and found the harbour quiet and calm, which was a bit of a surprise. The captain refused our offer to pay for the trip, so the villain ended up a good friend.
We took a taxi to the station, and then straight away made it down to the wharf for the ferry to Aegina, the closest island to Piraeus, which left at 7.30am and arrived an hour later. We had a most interesting 30-minute trip through to the other side of the island, with the bus crowding us all in like sardines, with the locals all yabbering and thinking the whole thing a great big joke. The latter part of the trip was through hilly pine-clad slopes, which had their own beauty. We spent a considerable part of the trip chatting to Dimitri, a Greek-American over here on holiday. We found some expensive rooms to let, but at least we were finally able to have a long hot shower. We bought a great lunch of bread, salami, tomatoes and apples, before crashing for about 4 hours back at the room. Up late afternoon, we wandered around Agia Marina, with its “wide bay fringed with curving golden strand”. Actually, we
felt that the atmosphere was in fact fairly morbid – stacks of hotels, bars, restaurants etc all closed up, and the place was almost deserted. The overcast day no doubt didn’t help the atmosphere. We met up with Aussie gals Pat and Vicki, who later joined us for a meal at a local restaurant some 5 kms away. In contrast, this had a great atmosphere, being filled with very vocal locals, and the meal was great too – steak for Joan, and calamari for me, along with chips and salad for us both. Added to that was some gifts of local wine and fruit from the incredibly hospitable proprietor. We had much fun finding a lift back, eventually having the four of us crammed into a 3-wheel minibus, with many laughs.
The following morning was
clear and sunny, so we were up early for a quick dip. We took in a breakfast of bread, salami and tomato, before making it down to the local beach for a couple of hours. Lunch was at a restaurant up high overlooking the bay – another calamari meal, but this one was much more tender. We packed up and were away from Agia
Marina by 3pm, and back in Athens 3 hours later due a good set of bus/ferry/train/bus connections. The boat trip was highlighted by the viewing of a local soccer game on the telly that had more fouls and fists than passes! Athens was preparing itself for elections (the following weekend we think), with political propaganda everywhere. We stayed at the Christ Hotel in the Plaka district and took in a meal nearby before retiring early to clean up after our week of ‘roughing it’.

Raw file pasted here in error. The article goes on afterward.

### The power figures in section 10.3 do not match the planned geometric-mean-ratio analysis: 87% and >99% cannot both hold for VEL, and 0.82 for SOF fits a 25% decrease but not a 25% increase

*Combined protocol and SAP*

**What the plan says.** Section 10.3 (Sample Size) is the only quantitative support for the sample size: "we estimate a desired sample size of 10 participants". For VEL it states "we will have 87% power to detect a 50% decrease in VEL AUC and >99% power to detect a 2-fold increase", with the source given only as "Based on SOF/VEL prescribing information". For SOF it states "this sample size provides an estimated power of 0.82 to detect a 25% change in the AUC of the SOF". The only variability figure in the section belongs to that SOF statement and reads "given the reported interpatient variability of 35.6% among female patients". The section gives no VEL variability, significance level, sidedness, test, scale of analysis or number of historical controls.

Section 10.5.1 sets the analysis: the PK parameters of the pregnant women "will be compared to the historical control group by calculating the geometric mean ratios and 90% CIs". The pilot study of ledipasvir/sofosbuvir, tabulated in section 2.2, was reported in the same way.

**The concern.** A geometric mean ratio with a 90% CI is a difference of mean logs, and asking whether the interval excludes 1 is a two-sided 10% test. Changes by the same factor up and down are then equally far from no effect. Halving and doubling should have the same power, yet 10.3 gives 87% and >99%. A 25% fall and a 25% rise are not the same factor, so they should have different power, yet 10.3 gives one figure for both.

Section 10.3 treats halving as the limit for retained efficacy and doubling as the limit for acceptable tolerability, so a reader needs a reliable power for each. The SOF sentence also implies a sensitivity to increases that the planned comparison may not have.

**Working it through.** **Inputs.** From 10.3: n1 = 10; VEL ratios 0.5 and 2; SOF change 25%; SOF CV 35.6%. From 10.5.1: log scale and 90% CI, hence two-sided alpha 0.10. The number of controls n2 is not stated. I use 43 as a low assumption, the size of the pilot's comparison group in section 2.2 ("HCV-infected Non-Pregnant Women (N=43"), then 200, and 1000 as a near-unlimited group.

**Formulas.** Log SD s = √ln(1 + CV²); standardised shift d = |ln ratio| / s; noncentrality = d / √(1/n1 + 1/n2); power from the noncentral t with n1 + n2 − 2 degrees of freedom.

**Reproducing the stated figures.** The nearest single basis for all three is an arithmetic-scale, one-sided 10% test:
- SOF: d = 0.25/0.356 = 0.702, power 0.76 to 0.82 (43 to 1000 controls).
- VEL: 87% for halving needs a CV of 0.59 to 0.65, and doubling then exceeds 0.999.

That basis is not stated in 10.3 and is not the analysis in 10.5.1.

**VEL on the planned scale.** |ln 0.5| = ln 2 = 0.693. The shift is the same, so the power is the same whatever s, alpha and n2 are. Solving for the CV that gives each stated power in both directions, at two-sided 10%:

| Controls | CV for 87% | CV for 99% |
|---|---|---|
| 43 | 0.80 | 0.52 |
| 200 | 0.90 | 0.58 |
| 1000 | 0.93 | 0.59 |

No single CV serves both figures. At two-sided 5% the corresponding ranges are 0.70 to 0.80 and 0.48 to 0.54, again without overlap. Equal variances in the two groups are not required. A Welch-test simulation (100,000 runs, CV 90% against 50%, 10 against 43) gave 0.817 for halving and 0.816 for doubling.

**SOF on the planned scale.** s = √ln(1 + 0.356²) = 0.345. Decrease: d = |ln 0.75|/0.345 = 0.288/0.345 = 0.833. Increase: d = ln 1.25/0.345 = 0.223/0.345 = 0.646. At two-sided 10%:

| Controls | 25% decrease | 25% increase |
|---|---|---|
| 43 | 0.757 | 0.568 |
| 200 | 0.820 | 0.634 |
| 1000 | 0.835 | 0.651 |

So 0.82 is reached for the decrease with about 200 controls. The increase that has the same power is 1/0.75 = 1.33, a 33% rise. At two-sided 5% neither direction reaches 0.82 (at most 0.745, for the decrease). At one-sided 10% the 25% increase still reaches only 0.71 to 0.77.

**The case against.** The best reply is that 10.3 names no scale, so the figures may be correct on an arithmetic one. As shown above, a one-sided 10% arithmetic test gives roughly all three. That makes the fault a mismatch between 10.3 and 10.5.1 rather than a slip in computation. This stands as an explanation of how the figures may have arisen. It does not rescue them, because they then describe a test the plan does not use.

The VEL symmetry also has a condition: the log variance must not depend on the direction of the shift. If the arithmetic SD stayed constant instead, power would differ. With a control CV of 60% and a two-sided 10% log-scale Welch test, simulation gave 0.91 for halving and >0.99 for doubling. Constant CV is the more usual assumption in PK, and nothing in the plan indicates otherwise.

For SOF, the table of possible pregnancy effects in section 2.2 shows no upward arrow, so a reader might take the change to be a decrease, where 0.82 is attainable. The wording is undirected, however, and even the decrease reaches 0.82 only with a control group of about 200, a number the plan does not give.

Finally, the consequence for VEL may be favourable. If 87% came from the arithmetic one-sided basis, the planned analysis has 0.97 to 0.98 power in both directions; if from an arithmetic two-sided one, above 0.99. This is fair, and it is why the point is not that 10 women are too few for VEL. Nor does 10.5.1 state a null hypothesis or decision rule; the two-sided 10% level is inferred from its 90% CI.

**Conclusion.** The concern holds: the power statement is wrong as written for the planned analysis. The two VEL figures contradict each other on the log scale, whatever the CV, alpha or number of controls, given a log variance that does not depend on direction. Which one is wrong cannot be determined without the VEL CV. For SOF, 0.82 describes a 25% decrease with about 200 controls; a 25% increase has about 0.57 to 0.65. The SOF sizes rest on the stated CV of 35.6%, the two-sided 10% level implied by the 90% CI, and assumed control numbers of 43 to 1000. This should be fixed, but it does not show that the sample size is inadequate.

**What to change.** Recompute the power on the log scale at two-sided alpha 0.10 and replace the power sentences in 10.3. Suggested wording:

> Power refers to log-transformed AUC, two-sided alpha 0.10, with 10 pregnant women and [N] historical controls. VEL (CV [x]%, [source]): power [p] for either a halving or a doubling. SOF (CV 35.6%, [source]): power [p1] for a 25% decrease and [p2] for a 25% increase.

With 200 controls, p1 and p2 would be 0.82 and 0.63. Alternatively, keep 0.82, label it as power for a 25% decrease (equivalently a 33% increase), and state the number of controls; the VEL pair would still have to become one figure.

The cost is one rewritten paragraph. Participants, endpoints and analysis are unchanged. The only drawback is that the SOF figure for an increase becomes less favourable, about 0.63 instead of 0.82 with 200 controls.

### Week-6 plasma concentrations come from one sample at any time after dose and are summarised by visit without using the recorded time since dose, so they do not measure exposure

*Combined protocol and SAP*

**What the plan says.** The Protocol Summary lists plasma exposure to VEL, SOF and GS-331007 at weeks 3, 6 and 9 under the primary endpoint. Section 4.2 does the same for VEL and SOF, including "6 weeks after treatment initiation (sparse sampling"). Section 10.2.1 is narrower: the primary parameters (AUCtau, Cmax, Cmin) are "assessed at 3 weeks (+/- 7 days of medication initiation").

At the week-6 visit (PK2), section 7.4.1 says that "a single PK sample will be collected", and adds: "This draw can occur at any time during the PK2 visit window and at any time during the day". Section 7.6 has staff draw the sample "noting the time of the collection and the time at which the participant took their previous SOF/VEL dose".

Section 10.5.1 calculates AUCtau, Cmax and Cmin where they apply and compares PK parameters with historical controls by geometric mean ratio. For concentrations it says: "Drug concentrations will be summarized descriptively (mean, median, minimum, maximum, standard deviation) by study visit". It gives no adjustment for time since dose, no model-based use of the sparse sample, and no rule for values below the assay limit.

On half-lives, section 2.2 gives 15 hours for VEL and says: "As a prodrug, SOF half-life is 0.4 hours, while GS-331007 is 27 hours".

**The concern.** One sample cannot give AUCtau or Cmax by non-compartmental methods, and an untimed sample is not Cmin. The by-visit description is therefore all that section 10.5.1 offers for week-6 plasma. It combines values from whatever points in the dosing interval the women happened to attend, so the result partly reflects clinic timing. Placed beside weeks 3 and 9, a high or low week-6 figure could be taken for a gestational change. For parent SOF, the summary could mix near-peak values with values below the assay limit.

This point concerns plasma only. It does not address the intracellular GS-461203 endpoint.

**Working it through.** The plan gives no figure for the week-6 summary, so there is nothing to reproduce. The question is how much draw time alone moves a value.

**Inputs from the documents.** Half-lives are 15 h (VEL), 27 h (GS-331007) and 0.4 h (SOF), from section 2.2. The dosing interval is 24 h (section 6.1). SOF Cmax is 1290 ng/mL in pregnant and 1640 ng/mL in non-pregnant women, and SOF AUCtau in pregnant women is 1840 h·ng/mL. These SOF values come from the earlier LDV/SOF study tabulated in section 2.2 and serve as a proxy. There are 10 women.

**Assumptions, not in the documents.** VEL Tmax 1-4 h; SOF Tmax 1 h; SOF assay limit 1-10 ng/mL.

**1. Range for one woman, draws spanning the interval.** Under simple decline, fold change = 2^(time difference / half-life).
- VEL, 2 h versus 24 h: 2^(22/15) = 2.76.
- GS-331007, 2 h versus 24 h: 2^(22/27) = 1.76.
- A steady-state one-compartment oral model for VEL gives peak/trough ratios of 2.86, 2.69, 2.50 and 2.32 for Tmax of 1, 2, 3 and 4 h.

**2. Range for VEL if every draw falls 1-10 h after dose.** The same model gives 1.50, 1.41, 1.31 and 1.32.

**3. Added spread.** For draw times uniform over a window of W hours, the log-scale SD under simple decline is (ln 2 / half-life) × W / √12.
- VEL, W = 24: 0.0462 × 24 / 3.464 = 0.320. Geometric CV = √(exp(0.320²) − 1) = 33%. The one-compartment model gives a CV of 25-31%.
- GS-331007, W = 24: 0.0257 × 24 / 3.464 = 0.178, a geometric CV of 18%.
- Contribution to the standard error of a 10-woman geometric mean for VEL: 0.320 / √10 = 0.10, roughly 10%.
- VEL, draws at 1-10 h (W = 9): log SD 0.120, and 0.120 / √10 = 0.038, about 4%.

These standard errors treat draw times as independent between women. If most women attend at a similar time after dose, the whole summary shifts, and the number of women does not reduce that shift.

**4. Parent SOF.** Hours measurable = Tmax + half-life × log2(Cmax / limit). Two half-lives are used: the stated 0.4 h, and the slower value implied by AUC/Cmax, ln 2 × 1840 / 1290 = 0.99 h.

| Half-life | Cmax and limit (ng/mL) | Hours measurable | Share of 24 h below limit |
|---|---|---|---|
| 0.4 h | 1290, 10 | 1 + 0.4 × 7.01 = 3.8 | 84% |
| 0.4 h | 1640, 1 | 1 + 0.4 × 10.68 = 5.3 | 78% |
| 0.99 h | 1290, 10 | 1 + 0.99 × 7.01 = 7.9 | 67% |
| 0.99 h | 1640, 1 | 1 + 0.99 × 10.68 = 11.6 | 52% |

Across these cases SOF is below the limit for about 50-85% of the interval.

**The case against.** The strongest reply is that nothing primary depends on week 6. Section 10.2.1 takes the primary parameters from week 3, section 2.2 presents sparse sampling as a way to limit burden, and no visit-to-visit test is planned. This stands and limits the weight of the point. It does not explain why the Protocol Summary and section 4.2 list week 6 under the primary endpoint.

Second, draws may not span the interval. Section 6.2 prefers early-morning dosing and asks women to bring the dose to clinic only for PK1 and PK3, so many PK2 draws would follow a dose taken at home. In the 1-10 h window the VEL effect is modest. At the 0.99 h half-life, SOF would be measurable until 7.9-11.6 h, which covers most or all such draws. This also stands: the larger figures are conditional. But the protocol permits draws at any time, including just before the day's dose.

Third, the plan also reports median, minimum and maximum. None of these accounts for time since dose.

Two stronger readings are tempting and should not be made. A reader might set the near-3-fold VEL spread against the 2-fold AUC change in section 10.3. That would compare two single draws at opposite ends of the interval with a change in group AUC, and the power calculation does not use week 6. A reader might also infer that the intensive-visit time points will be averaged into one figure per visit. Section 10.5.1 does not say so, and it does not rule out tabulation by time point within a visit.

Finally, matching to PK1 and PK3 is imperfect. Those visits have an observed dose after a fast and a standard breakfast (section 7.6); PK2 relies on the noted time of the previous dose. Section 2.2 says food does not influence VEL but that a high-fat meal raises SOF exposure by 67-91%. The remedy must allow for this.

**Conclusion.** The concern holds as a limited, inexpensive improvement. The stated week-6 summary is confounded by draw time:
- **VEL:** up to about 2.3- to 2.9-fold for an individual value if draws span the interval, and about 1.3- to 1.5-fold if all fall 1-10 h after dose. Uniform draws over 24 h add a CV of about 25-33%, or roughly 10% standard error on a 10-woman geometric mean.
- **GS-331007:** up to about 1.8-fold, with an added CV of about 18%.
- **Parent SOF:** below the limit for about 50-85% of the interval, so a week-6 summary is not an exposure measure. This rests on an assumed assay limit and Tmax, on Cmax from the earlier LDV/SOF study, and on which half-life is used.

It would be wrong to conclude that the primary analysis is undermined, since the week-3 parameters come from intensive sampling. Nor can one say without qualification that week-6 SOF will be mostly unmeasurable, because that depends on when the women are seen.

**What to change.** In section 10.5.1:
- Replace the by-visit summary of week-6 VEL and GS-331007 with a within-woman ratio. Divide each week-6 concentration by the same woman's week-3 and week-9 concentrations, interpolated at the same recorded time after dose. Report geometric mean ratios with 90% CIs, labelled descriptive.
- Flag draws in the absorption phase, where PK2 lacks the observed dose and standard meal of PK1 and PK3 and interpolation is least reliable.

The next day was an overcast day, which was good for tying up a few loose ends. First stop was American Express for a mail stop, then to Student Travel to book Joan’s and my onward trip to Brindisi and my return Israel flight. We withdrew money from the bank and found the address of a laundromat, albeit some distance away. After purchasing 36 Chrissy cards for us both, we had an unsuccessful hour’s walk to the Blood Bank to find them all booked out for the day. However, we compensated by finding some really tasty ham, egg & tomato rolls at a good price for lunch. A foul thunderstorm hit Athens late in the
day and thoroughly soaked us as we walked for a full hour to the Laundromat only to find it closed. We then sought a decent place to eat for our last dinner together for a week, but we similarly had no success. We finally had a very mediocre moussaka meal, followed by a similarly ordinary sweet at the cafe downstairs, and returned early to the hotel in a somewhat despondent frame of mind.
We were up early next morning to the alarm at 7am, and down to a much closer laundry at the Plaka where we were able to get an extensive clothes wash done, but even this was not without hassle, and we had to really push them to have it completed by 10am. It was a sad farewell with Joan because my short Israel deviation had been planned long before I even knew we would be travelling together. I took a bus out to the airport, accompanied by a rather immature and painful American called David. Fortunately, there were minimum hassles at the airport and surprisingly no security check, so I was ready to go some 90 minutes before departure. I finally boarded the Olympic Airways flight
around midday and we were on our way to Tel Aviv some 20 minutes later….